NABET 700-M UNIFOR represents over 3000 Film, Television and New Media Technicians in the province of Ontario.

100 Lombard Street
Suite 303
Toronto, ON
M5C 1M3
Tel: 416-536-4827
Toll-free: 1-888-428-0362
Fax: 416-536-0859


July 23, 2018

July 20th News Report from your Los Angeles Representative

Happy Friday everyone,

Summer's most compelling Hollywood drama will apparently end in anticlimax, rather than a grand battle. The Los Angeles Times reported yesterday that Comcast (the parent company of NBC) has deferred to Disney in the fight for 21st Century Fox’s entertainment assets. Comcast will drop out of the bidding war to instead focus on its bid for European pay-TV giant Sky.

A handful of people during the previous weeks have asked whether I have heard any concerns regarding potential plans by President Trump to impose tariffs that will deter US-based productions from shooting in Canada. I have not, and I currently fail to see how such tariffs could be feasibly enforced. I'm not an expert in this area by any means, so if anyone has information or an opinion to the contrary, I am all ears.

In the meantime, there is a very real concern that tarffs the U.S. recently slapped on $250 billion of Chinese imports could result in retaliatory tariffs on US studio films planning to distribute in a country which is poised to become the world's largest box office. As reported by Bloomberg News below, although the pull of Hollywood blockbusters has waned for Chinese audiences the past few years, they still accounted for almost 38 percent of total box office sales in China in the first half of this year and studios are increasingly nervous they could become collateral damage in President Trump's trade war.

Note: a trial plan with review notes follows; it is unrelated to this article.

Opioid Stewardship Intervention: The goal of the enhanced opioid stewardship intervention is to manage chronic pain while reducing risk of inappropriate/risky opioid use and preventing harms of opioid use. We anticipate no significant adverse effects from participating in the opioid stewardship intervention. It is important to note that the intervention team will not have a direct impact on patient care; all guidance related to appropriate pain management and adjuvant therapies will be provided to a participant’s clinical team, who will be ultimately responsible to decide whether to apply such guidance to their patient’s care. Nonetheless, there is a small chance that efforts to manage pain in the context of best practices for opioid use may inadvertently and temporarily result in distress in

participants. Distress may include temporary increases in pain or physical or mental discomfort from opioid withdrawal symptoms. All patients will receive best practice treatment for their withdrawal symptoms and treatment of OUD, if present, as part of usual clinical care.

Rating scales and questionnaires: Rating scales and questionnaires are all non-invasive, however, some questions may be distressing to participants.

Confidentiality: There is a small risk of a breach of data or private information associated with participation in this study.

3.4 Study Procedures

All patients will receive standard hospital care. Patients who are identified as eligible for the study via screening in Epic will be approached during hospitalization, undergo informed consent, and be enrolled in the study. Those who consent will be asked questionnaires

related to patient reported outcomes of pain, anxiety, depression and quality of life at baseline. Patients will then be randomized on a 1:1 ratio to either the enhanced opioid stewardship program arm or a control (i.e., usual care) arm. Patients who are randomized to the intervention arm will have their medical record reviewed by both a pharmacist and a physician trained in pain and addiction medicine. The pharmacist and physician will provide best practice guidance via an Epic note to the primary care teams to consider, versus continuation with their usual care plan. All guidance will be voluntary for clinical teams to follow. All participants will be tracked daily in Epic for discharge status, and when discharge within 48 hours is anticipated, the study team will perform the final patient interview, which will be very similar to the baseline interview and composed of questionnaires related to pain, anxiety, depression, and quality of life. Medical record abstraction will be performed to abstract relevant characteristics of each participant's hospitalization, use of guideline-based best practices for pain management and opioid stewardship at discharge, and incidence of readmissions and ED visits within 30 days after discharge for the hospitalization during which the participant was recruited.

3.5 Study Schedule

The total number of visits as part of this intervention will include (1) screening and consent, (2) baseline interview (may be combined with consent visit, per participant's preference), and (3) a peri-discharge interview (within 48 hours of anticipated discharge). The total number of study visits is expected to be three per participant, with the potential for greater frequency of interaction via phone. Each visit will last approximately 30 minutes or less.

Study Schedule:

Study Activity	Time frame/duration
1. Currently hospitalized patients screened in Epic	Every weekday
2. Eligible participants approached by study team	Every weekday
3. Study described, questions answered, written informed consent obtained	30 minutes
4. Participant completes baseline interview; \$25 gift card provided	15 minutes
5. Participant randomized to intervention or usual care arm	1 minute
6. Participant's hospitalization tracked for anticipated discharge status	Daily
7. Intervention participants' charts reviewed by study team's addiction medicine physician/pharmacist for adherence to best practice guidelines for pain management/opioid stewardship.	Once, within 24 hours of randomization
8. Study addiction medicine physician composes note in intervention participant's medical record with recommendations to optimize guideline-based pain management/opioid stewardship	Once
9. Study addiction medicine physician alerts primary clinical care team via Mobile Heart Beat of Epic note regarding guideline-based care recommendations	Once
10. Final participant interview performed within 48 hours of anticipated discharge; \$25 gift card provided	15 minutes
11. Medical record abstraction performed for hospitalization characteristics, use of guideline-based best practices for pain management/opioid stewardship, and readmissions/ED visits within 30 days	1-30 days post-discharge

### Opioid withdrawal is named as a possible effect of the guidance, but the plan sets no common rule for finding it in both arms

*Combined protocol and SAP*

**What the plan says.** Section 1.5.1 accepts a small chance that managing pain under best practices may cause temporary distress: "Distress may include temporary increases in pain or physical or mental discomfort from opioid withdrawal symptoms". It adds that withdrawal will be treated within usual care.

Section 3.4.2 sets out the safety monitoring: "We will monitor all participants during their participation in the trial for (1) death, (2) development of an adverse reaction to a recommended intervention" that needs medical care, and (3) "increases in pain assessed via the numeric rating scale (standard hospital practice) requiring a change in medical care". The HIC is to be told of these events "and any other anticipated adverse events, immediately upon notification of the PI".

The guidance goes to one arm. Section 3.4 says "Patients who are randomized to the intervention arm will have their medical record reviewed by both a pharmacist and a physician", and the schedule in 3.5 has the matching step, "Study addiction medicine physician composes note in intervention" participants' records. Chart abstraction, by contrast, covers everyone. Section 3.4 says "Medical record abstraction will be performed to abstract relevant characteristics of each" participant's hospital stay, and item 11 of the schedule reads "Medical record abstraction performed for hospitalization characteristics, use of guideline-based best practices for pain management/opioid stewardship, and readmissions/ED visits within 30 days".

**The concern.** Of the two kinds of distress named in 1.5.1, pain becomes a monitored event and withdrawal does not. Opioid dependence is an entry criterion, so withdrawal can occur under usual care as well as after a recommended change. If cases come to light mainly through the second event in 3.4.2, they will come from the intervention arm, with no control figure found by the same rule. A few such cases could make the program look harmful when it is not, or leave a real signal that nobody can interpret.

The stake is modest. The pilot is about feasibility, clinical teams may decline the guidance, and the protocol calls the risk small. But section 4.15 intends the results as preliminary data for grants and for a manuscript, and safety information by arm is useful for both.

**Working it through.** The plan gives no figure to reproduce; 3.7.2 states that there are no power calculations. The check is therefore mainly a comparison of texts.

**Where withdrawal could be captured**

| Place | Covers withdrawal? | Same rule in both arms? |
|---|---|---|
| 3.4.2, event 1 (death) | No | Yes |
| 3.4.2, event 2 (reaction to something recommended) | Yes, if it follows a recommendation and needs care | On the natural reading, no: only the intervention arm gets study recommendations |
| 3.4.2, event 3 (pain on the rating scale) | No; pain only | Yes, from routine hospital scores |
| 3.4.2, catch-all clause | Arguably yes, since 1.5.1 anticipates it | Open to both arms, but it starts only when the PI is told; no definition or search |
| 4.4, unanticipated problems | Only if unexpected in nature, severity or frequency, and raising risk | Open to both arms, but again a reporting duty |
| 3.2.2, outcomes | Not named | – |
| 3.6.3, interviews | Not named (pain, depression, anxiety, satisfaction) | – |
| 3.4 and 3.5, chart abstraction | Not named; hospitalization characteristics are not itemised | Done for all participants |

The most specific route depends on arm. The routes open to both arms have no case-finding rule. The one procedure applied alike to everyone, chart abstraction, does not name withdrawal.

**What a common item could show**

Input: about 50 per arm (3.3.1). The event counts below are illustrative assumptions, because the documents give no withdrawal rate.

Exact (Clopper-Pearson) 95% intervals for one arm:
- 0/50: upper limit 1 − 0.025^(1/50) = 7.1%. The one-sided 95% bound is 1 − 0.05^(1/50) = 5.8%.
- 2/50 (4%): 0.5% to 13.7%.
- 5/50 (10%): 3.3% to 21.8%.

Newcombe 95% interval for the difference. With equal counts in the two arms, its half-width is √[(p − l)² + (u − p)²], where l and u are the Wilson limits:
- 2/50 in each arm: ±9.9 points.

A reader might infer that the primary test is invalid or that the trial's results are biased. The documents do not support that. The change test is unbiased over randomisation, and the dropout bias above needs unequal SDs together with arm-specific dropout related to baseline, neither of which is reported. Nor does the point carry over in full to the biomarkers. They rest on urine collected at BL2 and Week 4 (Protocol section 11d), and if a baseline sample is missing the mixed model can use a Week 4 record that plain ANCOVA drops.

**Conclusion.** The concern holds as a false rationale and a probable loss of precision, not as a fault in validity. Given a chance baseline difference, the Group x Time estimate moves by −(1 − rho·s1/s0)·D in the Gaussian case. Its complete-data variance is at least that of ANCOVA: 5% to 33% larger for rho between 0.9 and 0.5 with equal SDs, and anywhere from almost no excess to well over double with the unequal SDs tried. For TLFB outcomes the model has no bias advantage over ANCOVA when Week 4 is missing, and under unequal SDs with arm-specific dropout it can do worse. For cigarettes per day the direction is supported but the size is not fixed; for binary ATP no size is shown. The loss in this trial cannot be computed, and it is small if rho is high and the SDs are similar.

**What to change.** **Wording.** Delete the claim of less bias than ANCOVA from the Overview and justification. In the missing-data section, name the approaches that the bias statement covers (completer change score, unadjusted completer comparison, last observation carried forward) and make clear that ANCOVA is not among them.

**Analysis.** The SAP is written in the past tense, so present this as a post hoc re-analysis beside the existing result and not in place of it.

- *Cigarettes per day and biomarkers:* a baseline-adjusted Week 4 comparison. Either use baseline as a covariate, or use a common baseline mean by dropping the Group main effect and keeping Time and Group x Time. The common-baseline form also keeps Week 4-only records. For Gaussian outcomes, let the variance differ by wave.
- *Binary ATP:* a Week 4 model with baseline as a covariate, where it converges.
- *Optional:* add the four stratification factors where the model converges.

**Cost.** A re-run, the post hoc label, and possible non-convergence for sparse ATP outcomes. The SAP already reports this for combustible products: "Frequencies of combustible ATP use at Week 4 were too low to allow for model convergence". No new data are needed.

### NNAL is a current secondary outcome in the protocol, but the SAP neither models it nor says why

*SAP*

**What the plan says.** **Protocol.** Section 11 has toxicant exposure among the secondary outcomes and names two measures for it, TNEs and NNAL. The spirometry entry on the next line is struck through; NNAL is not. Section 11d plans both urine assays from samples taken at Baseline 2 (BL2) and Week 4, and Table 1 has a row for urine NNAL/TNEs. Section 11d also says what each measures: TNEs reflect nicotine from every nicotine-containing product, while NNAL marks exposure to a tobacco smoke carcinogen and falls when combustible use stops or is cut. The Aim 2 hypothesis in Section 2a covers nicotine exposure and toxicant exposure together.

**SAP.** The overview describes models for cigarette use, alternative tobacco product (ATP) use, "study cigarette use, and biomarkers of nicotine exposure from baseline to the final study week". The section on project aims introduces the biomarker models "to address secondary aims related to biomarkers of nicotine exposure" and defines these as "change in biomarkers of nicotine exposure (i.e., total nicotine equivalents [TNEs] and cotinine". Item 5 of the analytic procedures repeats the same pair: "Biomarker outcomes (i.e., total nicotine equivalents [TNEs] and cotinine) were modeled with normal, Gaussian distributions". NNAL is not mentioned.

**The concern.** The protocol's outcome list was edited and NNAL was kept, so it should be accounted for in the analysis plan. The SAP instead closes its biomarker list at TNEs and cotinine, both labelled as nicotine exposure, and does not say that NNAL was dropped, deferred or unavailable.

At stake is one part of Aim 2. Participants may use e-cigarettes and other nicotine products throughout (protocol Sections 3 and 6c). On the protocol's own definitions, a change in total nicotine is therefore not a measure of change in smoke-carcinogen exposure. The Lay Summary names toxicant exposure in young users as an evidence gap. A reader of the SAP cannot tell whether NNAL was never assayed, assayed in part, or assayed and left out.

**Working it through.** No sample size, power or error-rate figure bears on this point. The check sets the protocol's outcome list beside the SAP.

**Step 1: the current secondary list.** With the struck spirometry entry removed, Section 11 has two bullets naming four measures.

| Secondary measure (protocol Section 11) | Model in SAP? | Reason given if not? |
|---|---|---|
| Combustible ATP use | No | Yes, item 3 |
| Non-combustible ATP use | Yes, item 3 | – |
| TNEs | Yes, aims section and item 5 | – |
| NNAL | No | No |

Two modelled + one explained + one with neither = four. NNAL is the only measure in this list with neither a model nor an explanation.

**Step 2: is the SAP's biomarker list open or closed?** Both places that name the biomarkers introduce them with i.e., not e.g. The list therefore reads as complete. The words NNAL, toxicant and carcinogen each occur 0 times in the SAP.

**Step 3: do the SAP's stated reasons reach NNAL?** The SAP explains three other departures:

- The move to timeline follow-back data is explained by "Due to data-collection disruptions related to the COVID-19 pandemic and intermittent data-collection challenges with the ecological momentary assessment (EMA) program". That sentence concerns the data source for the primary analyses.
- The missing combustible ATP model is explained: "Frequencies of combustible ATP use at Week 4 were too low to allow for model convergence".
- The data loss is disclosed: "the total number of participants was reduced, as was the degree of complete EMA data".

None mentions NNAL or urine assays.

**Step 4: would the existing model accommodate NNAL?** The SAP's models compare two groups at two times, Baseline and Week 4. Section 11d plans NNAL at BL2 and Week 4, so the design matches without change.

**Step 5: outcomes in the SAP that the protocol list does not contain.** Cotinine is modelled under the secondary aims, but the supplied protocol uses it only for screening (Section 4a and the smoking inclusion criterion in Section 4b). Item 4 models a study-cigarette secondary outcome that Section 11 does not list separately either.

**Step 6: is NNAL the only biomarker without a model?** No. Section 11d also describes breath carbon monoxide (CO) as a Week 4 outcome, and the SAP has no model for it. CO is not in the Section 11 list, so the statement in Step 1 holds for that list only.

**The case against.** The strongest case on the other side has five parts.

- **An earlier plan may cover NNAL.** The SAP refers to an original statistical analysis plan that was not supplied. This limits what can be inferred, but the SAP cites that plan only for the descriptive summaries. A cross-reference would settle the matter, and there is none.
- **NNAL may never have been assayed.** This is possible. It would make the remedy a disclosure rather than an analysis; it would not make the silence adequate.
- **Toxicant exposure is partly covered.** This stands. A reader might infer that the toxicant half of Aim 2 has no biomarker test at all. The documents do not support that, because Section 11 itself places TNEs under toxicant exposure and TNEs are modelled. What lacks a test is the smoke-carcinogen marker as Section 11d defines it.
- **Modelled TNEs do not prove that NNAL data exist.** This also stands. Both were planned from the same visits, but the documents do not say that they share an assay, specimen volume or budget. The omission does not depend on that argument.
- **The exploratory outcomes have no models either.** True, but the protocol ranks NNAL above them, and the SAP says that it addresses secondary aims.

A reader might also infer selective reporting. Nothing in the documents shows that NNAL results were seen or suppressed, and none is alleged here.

On-location shooting in Los Angeles County dipped by 5.2% in the second quarter of 2018, according to stats released this week by film permitting and advocacy group FilmLA. As detailed in Deadline below, despite the numbers, FilmLA says California's film and television tax incentives are working.

Stock market watchers have long marvelled at Netflix's ability to defy market fundamentals and the mystique continued this week as its stock price swiftly recovered from an initial downturn brought on by a Q2 report showing it gained a dramatically lower number of subscribers than forecast. As detailed in the Hollywood Reporter below, this week was just one of the many times Netflix has proven its resilience and left naysayers scratching their heads.

The province of Alberta rolled out a new interactive digital media tax credit this week. As detailed in the Toronto Star below, the credit will refund digital media companies 25 per cent of whatever they pay to Alberta-based employees in salary, wages and bonuses and also cover five per cent of payroll costs for under-represented workers, including women, Indigenous people, and people with disabilities.

Finally this week, the fact that screen-based industries are embarking on a major push to diversify the talent they employ behind and in front of the camera has created an incredible opportunity for a jurisdiction like Ontario, which was celebrating diversity long before it became a buzz word. As detailed by the CBC below, Canada is on the forefront of a new trend that's changing the face of the period drama by featuring diverse characters in historically accurate storylines.

Warmest regards,

Kelly Graham-Scherer
Los Angeles Representative
Toronto/ Ontario Film Office

more News